Then turn right at the bottom of the hill into Rue Tardieu and follow the road as far as Abbesses metro station. Just behind the station entrance you’ll find Square Jehan Rictus and Le mur des je t’aime (Wall of Love). The wall’s made up of 612 tiles with ‘I love you’ written in 250 languages and is a favourite selfie spot for loved-up couples and honeymooners. From there you can catch the Metro on around Paris or find a café to finish off your walk with a coffee or glass of wine.

The Wall of Love or Le mur des je t'aime in Montmartre, Paris

The Wall of Love near Abbesses Metro

Montmartre Paris walking tour map

If you’d like to do this Montmartre walk yourself, click on the map below to download a route map and directions. It’s just under 2.5km and will take you a couple of hours, including stops.

Art and history in Montmartre, Paris: A self-guided walking tour

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A self-guided Montmartre Paris walking tour, exploring the art and history of this bohemian, artistic neighbourhood including Sacré-Cœur Basilica, the Place du Tetre and the Bateau-Lavoir artists studio – with map included. #Paris #Montmartre #walkA self-guided of Montmartre walking tour of Paris, exploring the art and history of this bohemian, artistic neighbourhood – map and directions included. #Paris #walk #Montmartre

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Jaspal

Tuesday 9th of April 2019

HI Lucy

Me and my missue are going there this weekend will defo use your map.

What other areas are good to visit?

Jas

Lucy

Monday 15th of April 2019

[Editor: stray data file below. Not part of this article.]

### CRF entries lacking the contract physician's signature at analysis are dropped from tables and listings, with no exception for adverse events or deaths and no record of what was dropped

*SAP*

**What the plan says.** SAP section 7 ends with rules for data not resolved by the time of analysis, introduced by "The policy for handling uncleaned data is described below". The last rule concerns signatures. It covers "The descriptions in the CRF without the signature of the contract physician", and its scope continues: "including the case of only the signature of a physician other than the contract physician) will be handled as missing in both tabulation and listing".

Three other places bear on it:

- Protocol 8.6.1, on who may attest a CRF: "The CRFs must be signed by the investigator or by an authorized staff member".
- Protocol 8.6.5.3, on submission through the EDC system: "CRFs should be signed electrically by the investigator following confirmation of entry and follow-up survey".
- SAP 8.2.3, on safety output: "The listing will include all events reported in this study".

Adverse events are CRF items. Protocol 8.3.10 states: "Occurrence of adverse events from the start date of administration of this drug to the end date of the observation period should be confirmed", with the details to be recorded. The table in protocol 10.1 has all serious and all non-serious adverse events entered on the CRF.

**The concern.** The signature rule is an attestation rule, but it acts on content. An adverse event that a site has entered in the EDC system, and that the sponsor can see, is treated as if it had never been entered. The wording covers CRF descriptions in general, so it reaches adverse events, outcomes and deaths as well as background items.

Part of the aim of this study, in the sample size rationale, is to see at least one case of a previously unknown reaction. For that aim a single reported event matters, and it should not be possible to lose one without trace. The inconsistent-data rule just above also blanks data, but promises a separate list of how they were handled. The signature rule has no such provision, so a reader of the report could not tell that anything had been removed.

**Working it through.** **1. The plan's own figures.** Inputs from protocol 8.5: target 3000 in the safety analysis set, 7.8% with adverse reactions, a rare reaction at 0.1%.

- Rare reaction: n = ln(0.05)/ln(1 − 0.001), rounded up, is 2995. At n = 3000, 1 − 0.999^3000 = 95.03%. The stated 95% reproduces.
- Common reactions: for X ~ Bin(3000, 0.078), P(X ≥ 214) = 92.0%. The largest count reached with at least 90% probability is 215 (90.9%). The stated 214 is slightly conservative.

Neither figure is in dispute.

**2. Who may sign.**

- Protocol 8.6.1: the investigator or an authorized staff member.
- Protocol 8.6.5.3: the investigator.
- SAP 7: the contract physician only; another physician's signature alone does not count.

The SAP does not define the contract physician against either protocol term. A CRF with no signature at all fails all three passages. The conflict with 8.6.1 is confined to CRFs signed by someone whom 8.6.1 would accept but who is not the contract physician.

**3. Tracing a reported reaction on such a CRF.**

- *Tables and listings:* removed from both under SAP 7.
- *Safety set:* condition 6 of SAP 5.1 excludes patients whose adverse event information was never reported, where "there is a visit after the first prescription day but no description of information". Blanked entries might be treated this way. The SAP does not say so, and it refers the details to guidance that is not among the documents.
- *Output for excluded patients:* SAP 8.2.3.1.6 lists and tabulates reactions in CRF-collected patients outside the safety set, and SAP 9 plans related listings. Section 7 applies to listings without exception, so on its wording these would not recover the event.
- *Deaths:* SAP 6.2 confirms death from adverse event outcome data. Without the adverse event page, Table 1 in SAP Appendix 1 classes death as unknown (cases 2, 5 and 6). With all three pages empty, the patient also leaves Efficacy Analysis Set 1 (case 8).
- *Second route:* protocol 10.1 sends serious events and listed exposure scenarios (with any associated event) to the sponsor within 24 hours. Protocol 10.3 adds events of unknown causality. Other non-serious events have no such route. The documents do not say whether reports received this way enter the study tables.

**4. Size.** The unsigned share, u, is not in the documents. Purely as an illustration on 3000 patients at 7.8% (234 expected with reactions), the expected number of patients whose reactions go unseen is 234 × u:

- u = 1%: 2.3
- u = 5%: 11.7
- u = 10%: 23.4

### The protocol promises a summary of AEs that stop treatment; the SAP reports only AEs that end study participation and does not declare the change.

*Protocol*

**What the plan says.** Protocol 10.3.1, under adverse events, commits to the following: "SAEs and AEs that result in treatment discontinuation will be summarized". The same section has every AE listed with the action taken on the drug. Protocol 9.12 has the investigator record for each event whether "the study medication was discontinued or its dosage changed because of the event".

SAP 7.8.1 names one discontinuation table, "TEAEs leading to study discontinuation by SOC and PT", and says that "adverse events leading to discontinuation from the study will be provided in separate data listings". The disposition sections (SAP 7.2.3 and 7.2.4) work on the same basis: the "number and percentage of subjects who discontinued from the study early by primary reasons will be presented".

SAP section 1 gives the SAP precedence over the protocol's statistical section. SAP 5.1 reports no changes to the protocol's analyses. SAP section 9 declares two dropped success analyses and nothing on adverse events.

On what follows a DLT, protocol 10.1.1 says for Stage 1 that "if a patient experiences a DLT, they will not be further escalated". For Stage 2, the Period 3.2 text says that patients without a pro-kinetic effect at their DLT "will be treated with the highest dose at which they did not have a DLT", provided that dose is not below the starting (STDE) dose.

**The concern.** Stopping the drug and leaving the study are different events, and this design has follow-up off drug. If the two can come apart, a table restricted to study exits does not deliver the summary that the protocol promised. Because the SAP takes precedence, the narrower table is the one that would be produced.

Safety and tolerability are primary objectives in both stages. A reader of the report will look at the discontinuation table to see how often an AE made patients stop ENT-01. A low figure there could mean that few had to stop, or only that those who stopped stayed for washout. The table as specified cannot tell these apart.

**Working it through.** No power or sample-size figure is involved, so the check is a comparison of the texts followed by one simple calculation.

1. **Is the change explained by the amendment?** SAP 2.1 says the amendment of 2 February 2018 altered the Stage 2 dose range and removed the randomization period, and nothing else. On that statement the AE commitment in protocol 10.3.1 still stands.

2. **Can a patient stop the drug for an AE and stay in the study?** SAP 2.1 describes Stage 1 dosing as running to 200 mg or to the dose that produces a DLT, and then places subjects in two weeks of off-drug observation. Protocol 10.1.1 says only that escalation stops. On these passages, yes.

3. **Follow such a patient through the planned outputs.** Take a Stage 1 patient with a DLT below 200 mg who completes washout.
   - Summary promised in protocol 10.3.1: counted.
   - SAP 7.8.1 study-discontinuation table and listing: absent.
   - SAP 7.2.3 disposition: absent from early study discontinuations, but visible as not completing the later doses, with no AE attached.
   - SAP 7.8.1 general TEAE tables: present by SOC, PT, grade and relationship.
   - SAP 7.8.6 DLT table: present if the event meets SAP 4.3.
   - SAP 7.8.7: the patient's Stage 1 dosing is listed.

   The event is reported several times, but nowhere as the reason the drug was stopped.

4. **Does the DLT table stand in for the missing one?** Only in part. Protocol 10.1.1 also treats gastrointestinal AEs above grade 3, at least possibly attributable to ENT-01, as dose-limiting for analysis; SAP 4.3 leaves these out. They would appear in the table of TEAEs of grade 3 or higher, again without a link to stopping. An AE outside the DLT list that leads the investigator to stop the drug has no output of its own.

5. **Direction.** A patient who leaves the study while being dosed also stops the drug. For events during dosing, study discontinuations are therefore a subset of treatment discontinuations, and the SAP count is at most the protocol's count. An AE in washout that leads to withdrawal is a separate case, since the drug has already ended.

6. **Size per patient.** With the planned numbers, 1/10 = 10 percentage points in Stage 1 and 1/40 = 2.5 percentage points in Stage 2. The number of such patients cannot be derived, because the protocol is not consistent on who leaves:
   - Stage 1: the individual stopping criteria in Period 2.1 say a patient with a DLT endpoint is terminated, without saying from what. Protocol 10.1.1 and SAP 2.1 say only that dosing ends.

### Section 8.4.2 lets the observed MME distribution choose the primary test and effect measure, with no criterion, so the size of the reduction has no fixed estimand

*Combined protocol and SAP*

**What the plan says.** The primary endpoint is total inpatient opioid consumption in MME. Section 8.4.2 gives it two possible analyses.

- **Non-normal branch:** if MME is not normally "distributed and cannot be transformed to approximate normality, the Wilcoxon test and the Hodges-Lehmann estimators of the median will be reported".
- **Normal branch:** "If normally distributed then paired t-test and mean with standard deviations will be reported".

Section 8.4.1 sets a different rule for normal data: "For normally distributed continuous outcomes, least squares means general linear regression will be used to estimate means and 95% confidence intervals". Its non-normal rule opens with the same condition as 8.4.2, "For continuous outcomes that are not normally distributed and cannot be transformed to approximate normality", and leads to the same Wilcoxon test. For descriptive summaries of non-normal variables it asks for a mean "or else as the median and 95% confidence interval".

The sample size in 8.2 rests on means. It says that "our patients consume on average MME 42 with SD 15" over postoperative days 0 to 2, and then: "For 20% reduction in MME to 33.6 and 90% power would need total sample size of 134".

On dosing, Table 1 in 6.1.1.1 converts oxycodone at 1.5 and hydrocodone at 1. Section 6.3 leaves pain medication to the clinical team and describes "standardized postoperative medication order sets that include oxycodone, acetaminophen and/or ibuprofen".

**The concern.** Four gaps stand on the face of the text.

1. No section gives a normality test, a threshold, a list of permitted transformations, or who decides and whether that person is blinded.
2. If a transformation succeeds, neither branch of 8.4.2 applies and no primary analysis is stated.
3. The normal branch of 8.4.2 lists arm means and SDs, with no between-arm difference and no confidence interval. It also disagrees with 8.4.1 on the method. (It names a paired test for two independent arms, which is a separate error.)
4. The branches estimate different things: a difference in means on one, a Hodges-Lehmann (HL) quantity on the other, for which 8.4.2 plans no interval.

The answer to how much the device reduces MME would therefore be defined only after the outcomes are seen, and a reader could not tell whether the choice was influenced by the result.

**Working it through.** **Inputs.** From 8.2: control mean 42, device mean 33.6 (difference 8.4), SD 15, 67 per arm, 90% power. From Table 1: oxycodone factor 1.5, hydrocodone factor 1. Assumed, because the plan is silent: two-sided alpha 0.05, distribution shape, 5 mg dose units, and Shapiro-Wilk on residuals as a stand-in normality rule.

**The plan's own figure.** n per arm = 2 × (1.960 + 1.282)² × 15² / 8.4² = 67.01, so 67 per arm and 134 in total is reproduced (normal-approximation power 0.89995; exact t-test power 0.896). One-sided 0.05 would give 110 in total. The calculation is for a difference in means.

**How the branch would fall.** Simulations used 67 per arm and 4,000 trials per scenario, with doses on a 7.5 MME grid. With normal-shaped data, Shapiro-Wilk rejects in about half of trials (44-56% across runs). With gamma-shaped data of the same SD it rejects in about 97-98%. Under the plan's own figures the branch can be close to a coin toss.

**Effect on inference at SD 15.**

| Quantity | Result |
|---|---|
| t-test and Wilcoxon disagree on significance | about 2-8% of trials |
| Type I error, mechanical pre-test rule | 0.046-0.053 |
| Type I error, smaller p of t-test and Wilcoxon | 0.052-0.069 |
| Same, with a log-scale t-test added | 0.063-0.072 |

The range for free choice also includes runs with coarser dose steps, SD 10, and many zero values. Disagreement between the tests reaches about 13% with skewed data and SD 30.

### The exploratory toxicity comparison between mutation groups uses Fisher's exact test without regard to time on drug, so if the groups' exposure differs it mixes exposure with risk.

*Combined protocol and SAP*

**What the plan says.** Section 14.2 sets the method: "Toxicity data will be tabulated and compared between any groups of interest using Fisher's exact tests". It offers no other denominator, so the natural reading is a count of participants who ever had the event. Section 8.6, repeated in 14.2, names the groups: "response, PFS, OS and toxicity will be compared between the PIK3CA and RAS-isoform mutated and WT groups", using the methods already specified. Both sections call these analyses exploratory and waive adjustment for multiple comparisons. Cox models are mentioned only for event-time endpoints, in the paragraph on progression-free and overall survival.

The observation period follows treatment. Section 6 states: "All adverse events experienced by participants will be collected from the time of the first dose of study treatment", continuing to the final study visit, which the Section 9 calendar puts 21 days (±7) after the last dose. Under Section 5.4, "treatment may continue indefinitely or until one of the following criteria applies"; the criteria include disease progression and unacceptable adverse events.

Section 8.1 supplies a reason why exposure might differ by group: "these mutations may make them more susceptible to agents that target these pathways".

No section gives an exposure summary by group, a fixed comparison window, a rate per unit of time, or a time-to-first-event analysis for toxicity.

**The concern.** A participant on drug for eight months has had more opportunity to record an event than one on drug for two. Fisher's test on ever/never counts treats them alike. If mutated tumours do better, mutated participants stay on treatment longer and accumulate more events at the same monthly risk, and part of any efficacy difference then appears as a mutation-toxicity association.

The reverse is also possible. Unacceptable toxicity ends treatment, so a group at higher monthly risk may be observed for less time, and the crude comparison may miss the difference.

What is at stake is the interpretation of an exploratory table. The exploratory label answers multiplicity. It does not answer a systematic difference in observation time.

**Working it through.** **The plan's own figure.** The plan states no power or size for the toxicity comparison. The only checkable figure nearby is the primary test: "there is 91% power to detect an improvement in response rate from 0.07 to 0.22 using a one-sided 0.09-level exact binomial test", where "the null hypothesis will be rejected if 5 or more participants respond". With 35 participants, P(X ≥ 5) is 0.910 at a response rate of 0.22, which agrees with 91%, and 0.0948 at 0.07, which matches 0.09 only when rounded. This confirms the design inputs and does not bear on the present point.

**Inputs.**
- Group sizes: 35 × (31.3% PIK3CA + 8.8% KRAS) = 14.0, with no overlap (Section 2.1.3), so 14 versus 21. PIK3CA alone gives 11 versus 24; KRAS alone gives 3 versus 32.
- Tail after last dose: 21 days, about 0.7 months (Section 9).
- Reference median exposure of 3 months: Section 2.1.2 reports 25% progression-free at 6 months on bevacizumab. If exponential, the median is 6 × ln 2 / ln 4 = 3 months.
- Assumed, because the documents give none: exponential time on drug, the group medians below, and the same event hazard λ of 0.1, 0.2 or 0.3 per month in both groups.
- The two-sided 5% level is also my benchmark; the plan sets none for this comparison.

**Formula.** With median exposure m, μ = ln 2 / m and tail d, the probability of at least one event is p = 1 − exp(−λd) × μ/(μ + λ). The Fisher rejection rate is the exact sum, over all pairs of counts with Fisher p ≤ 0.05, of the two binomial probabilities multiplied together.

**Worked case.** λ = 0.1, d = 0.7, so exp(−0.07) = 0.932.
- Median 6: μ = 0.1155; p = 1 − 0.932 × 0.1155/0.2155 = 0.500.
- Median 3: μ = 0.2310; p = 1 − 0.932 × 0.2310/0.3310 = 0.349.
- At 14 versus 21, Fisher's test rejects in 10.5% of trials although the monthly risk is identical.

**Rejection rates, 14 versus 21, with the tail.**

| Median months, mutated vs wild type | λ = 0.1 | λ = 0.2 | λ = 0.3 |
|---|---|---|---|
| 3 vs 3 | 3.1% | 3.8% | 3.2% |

Hi, I also love the St Germain area and the walk along the Seine is lovely – the Marais is a great neighbourhood too with lots of places to eat and drink.

Urbansider

Wednesday 30th of January 2019

Thanks for this great walking tour, Lucy !! Loved the tips, the map, and actually learned a lot from your historical tidbits. Very interesting !!

Lucy

Sunday 3rd of February 2019

Thanks, it's such an interesting neighbourhood – so many stories from over the years.

Lyn @ A Hole in my Shoe

Sunday 30th of December 2018

Lucy this is my absolute favourite place in Paris and for me, this is the real Paris. A walking tour of the area is the best way to see and experience what the area has to offer.

Lucy

Monday 31st of December 2018

It's such a unique area – I can't stop myself going back, and so many pretty side streets to explore!

Su (Ethan And Evelyn)

Thursday 29th of March 2018

This is great it looks beautiful, I would love to go to Paris!

Lucy

Monday 2nd of April 2018

It's such a wonderful city!

Kathryn @TravelWithKat

Monday 26th of March 2018

I've walked many of these streets in the past but it sounds like I missed so much. I love the film Amelie, for instance, but had no idea where it was filmed. I need to go back with a copy of this article. As Audrey Hepburn reputedly said 'Paris is always a good idea'.

Lucy

Wednesday 28th of March 2018

It certainly is! Apart from an unscheduled (and slightly wet) day there in Jan I've not been back for far too long so a return trip is definitely needed soon.